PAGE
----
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Books - F

FAT BLOKE THIN BOOK - Arturo Bassick (116 pages)
I think Arturo Bassick, mainstay of the LURKERS and bassist in 999, would be the first to admit that he himself is not a ‘Punk Legend’ per se. Who Arturo is, is someone who was there when Punk hit in ‘77 and has been playing away in Punk bands in clubs, pubs and halls around the world ever since for one reason: the sheer love of it. As a bonus, he has contributed to some damn fine albums along the way. He is also one of the most affable and likable guys you’re ever likely to meet. Get the picture? Art’s a good guy and this book demonstrates his wit with suitable aplomb.
Arturo doesn’t hide anything here. The book takes us back to his birth in 1956 with relatively detailed insight into his parents and school life and leads on to a horrific spell in hospital. When writing about his musical tastes, it’s also refreshing to read that his discovery of Punk is not treated as a ‘Year Zero’ moment as so many seem to eulogise about - although his early obsession with THE STRANGLERS certainly proved to be a precursor to his love of Punk. Arturo was heavily into music long before Punk - although it is with the formation of the LURKERS that the book really takes off. From there he continues through PIN POINT, the BLUBBERY HELLBELLIES, 999 and finally full-circle back to the reformation of THE LURKERS. There’s plenty of hilarious stories, opinions and the classic good-natured Arturo charm.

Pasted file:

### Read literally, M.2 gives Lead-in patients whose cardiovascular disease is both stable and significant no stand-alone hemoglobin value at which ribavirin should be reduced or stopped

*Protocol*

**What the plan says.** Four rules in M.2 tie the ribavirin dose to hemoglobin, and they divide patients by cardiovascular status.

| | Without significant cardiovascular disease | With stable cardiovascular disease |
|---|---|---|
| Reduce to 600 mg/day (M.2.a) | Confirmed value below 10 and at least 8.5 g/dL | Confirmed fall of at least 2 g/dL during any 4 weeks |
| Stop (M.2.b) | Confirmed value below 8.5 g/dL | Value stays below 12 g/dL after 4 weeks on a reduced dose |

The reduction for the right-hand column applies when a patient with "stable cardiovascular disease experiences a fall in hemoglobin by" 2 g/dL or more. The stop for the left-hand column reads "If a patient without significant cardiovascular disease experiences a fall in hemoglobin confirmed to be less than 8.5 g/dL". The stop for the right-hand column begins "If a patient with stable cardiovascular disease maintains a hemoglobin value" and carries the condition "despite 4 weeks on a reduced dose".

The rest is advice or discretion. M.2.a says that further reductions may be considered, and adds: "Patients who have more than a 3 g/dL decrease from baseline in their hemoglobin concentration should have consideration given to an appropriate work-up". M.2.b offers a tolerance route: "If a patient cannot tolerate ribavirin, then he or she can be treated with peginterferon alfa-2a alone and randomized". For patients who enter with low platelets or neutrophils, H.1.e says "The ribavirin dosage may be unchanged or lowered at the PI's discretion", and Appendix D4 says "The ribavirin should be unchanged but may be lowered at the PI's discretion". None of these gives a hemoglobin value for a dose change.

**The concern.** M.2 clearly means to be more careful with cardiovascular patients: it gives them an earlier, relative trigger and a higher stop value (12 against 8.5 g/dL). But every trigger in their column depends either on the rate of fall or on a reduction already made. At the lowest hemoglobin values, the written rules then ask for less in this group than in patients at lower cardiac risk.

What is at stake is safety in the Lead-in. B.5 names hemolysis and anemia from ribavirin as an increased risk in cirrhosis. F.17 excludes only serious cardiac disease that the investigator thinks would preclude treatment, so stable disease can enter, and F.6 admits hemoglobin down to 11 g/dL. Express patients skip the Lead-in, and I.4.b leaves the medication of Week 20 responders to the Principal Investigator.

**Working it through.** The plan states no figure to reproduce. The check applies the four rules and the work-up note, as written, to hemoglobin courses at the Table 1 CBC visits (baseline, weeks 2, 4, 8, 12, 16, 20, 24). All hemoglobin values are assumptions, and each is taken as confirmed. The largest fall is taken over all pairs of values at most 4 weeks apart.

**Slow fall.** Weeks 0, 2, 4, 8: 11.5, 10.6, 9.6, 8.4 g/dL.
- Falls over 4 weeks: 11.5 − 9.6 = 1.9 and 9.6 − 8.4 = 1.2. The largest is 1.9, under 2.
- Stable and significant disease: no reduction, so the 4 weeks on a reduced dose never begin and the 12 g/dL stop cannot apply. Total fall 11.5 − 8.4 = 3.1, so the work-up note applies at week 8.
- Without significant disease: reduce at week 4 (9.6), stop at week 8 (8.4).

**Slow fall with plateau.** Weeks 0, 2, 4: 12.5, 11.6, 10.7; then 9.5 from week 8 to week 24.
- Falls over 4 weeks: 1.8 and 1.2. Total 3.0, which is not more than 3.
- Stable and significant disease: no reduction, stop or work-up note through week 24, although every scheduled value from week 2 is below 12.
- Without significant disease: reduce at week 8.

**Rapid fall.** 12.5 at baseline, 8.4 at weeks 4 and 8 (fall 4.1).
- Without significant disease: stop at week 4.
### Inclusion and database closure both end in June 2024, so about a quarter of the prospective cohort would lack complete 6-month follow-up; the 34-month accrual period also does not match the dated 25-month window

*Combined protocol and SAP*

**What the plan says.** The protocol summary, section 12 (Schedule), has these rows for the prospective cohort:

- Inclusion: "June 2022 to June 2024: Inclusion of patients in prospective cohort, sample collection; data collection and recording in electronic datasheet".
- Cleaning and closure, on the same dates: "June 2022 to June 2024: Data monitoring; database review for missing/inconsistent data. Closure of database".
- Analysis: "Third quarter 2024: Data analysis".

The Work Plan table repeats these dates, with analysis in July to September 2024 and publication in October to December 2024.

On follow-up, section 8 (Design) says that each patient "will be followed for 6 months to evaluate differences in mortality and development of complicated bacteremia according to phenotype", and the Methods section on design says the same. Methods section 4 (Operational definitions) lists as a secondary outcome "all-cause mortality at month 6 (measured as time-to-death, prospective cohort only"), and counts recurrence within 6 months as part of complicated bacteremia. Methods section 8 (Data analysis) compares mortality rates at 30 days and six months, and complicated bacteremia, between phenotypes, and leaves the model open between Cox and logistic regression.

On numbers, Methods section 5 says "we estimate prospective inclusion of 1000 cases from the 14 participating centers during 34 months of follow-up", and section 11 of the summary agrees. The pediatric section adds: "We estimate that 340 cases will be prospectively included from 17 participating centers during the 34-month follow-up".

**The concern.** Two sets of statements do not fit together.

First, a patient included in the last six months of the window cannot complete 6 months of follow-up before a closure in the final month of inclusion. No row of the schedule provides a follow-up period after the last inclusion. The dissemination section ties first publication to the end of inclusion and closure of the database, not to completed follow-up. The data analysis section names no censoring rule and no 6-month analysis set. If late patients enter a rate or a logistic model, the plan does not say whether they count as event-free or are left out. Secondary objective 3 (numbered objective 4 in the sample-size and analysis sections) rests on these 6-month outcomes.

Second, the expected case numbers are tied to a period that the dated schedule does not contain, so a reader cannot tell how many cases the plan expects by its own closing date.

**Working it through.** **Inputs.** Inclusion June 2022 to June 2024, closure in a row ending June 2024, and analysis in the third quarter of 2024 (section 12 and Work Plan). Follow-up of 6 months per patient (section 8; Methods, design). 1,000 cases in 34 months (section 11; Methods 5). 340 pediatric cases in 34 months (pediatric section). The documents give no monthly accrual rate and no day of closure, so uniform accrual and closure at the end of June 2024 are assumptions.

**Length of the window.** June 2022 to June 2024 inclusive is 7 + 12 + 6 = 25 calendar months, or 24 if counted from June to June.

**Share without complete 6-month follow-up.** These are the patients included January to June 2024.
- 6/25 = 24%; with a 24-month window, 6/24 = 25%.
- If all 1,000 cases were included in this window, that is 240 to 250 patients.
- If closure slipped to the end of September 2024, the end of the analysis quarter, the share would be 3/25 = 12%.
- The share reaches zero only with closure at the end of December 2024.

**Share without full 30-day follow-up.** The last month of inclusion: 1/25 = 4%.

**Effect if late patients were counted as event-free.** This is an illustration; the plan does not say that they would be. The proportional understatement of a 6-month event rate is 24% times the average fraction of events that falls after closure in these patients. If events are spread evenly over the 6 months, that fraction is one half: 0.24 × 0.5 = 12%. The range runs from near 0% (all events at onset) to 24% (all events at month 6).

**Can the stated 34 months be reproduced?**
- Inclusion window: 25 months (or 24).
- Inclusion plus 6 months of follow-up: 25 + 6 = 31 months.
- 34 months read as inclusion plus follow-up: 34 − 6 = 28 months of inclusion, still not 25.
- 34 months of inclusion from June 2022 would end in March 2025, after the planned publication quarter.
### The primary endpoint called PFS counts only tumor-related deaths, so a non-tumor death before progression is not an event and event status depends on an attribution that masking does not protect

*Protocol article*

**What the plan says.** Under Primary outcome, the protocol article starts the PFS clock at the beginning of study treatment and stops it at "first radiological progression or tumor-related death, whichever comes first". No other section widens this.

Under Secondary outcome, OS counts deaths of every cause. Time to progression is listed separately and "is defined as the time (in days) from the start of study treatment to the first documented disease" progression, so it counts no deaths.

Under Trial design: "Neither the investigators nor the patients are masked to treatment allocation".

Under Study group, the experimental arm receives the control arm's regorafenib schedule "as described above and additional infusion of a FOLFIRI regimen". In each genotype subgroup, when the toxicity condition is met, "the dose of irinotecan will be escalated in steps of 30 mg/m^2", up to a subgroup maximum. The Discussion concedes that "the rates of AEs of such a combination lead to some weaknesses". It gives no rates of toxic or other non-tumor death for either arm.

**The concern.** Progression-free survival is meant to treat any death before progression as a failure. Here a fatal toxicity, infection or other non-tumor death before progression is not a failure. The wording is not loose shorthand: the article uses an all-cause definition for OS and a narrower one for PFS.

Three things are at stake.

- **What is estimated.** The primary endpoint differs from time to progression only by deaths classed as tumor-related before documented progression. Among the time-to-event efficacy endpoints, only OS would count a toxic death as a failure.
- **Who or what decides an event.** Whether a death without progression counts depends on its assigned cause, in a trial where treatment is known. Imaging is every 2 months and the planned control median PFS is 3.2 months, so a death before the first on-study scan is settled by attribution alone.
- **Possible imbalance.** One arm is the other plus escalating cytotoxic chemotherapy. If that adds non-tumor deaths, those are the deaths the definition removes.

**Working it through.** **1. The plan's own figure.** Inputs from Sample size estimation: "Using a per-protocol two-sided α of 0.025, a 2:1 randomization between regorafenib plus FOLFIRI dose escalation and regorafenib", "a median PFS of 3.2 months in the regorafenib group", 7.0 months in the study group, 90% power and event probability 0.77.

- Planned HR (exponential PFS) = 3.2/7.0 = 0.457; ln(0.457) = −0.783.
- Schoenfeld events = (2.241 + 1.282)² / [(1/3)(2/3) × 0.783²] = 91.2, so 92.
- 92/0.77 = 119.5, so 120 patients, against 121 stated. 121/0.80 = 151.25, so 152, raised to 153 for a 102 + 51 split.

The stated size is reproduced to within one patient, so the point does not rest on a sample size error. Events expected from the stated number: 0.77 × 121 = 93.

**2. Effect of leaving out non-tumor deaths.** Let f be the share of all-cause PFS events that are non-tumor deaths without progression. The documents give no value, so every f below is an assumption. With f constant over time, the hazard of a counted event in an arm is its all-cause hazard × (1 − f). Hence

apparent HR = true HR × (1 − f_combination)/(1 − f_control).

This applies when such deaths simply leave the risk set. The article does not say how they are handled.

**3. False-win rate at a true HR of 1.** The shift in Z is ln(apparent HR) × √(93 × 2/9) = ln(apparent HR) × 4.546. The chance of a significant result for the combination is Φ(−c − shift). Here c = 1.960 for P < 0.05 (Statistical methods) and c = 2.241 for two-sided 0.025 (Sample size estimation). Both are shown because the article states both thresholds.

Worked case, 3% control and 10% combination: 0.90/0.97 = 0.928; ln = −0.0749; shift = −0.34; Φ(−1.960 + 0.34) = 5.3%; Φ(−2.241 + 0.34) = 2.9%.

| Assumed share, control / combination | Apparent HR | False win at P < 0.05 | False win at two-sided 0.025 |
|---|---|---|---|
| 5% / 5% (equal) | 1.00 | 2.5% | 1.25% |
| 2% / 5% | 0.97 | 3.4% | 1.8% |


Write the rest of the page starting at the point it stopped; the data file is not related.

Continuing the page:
Running alongside the music are details of his private life including his love of retired racing Greyhounds, his attempt at a horse-drawn tourism venture in the north of England, a few political and personal observations and many other anecdotal incidents.
Not only has this got an excellent, concise text in which Arturo has packed a wealth of information, but the book is interspred with reviews, interviews and news clippings from the music press of the day. Again, Arturo has given the negative reviews as much space as the positive and these cuttings lend greater factual sincerity to an already very impressive book. It’s all rounded off with an Arturo discography and ‘Favourite Things’ listings.
The book is also published in true DIY fashion via Arturo’s very own Bassick Publications.
It’s not pretentious or self-aggrandising book, the story flows in a way that makes the reader want to continue reading, it’s funny and factual and, as would be expected, Punk personalities aplenty get mentioned. For anyone who is into ‘77 Punk, this comes as a highly recommended read.